For several years of blogging I had it all wrong, and I wasn’t wrong only in blogging, but in all of life. I believed that the way to measure success with this blog was to keep an eye on statistics, to measure growth in readership over a period of weeks or months or years, and to do the things that were necessary to stimulate that kind of growth. Where I saw growth in the number of readers I believed I had succeeded and where I saw a drop in the number of readers I believed that I had failed.
But somewhere along the way I came to understand and to reflect on a much bigger and wider principle that applies not only to blogging but to all of life. It is the principle that it is more blessed to give than to receive (see Acts 20:35). This is hardly an obscure passage or a verse that Christians have forgotten about, but it was one that was demanding application in my life. Once I began to ponder and apply it, it completely re-adjusted my evaluation of blogging and called me to re-assess any measure of success. It re-adjusted my evaluation of a lot of life.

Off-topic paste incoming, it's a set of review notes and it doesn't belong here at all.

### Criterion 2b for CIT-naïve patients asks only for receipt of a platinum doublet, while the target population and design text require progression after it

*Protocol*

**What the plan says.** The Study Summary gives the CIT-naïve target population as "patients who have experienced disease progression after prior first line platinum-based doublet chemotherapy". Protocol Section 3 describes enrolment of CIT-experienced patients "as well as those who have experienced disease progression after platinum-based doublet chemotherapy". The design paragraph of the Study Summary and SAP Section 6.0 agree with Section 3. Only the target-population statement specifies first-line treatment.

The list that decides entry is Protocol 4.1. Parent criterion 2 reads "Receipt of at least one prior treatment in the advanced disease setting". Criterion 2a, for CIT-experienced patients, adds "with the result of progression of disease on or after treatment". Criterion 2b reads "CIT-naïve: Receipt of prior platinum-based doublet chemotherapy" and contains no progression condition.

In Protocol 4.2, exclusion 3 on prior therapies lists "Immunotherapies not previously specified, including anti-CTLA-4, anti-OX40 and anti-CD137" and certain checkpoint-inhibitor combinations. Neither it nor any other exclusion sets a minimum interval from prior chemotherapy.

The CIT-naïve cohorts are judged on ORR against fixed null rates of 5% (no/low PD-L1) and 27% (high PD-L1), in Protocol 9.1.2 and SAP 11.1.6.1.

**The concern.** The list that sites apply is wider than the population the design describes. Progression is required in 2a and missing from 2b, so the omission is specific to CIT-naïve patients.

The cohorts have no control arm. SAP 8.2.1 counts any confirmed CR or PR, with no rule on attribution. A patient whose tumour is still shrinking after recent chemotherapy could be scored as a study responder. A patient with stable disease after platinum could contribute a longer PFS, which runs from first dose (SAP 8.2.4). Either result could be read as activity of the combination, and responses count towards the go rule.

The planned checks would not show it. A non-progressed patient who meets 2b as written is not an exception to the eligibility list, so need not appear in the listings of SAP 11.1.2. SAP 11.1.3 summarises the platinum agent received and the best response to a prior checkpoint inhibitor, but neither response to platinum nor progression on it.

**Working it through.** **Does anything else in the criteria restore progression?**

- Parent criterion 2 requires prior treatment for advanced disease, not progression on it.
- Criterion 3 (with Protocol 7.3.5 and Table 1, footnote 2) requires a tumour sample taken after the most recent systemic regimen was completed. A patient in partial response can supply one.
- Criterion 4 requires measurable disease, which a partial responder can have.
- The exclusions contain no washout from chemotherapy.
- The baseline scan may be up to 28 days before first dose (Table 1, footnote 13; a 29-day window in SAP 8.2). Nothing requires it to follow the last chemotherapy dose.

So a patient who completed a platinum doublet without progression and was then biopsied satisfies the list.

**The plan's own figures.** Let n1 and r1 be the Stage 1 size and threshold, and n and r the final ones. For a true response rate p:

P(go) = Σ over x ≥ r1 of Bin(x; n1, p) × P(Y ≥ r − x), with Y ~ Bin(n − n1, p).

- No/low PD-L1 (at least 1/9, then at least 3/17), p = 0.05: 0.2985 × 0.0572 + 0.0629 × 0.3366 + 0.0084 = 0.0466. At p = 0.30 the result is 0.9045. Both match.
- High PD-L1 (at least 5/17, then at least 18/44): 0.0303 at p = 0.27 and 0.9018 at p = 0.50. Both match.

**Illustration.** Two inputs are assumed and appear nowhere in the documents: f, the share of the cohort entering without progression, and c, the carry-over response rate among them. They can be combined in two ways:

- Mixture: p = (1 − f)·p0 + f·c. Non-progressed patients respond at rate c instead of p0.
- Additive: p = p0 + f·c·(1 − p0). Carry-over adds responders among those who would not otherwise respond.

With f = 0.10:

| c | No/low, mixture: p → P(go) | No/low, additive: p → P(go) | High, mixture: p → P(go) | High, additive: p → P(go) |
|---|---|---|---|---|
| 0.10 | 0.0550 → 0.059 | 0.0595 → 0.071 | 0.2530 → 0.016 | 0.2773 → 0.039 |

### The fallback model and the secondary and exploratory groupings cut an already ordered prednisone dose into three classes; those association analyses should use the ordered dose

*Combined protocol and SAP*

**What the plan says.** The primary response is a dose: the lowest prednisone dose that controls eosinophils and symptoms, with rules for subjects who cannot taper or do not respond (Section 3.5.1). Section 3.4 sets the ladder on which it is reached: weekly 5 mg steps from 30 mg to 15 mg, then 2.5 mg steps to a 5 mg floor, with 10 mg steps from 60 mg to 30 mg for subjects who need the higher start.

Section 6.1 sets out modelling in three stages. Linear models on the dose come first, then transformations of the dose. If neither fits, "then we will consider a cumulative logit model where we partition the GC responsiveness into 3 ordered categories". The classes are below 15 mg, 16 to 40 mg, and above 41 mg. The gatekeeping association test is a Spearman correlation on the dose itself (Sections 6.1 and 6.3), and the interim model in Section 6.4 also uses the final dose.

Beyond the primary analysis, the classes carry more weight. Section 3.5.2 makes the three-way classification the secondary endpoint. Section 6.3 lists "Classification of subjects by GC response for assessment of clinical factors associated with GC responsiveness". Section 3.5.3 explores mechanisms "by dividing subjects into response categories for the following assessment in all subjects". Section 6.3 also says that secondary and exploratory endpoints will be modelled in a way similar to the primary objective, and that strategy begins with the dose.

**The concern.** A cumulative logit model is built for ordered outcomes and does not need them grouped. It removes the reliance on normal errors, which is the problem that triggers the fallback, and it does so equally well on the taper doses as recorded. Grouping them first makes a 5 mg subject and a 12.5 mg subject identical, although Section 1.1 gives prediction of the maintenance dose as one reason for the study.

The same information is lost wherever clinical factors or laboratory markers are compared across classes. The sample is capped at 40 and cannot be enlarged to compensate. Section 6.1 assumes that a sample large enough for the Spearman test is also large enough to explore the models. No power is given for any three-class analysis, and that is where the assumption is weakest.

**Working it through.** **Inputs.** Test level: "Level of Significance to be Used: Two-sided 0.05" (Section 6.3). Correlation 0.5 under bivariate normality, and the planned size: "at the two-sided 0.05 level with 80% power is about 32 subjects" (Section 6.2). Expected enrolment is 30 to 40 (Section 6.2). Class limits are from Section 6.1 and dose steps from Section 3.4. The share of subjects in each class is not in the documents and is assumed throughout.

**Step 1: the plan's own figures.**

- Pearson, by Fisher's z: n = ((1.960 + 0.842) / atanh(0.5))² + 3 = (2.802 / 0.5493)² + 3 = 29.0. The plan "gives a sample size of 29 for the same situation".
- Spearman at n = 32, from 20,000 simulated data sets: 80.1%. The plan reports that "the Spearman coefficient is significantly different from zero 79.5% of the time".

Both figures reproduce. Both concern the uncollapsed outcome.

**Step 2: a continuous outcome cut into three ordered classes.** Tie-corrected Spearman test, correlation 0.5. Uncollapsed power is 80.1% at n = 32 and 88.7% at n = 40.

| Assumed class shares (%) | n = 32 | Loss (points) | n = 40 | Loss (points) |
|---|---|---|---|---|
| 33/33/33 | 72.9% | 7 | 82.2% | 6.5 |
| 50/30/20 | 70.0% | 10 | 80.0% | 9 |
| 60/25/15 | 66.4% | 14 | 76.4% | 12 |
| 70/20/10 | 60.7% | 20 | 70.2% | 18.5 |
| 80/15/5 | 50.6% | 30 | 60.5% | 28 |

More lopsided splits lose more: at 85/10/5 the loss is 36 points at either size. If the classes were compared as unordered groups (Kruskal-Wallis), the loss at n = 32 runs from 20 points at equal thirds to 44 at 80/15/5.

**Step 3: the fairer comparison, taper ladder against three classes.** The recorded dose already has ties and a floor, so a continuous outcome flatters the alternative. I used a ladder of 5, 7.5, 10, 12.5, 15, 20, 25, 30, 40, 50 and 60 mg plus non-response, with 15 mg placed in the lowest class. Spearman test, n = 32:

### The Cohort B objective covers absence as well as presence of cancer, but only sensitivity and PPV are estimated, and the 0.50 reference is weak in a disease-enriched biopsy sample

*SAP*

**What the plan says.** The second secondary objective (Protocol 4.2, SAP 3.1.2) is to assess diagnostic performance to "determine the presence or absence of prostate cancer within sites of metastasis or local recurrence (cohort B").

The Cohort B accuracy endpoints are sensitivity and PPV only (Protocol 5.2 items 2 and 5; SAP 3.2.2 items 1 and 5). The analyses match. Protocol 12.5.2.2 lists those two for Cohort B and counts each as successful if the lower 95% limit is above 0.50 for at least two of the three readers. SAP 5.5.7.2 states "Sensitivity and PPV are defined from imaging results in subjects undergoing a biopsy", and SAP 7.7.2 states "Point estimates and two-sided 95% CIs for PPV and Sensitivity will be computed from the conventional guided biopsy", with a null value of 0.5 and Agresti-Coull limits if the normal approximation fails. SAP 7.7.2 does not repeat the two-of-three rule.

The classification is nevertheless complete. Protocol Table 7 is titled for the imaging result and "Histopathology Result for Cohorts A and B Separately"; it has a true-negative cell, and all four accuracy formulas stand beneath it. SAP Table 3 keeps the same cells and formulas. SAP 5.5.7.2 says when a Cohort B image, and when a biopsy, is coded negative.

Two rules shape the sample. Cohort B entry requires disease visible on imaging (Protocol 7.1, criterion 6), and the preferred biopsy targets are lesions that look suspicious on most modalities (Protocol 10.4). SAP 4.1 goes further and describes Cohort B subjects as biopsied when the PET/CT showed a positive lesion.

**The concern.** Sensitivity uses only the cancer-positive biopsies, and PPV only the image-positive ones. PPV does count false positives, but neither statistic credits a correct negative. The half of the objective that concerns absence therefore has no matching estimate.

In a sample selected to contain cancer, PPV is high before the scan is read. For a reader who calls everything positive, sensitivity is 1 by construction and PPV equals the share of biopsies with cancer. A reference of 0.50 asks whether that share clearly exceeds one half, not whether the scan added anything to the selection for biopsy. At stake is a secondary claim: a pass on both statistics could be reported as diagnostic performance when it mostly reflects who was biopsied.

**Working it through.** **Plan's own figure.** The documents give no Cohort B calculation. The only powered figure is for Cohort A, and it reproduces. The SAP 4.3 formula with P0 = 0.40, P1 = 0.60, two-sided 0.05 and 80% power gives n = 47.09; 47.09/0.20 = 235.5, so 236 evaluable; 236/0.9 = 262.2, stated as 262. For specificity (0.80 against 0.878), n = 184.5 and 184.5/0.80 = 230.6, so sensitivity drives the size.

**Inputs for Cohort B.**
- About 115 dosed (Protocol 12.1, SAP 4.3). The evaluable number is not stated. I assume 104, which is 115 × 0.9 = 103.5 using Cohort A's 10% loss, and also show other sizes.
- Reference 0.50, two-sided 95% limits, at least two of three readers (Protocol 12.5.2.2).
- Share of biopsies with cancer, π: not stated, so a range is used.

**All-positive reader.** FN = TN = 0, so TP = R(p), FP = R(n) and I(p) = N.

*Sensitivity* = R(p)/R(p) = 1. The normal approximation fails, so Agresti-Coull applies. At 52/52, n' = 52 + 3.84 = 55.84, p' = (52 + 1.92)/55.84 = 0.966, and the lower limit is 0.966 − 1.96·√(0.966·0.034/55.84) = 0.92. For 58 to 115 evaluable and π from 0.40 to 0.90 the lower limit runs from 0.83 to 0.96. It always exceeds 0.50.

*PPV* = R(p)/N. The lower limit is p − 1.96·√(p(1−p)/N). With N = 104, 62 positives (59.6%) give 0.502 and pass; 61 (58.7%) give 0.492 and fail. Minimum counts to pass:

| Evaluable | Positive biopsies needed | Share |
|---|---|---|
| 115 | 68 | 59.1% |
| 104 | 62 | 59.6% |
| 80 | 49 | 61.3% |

For a long time I was stingy in linking to other sites, thinking that in some strange way affirming another person’s success or contribution was lowering my own, as if a vote for them was a vote against me. I suppose this intersects what I have written about in The Lost Sin of Envy. But then I came to see that the most exciting part of having a growing blog is not the growing number of readers but the increased sending capacity. Deeper joy is found in blessing others with readers, in drawing attention to other people’s efforts, than in drawing attention to my own. Where I had once been deliberate in not pointing to other sites and other articles, suddenly I found great joy in it. Buried in a dashboard that collects important statistics related to my site’s health is a little meter that keeps track of how many people have clicked from my site to someone else’s—it is a number that can reach into tens of thousands a day. Few metrics are more encouraging.
Once I saw this principle in effect in something as mundane as a web site, I began to see it elsewhere in my life.
I saw it in my finances when I realized that the joy of a big or overflowing savings account completely pales in comparison to the joy of giving money to those who need it more urgently and who can use it more profitably. If I want to experience joy I will find it more in obedience to God’s commands regarding generosity than in the illusion of financial security or over-abundance. It is far more blessed to give than to receive or to hoard.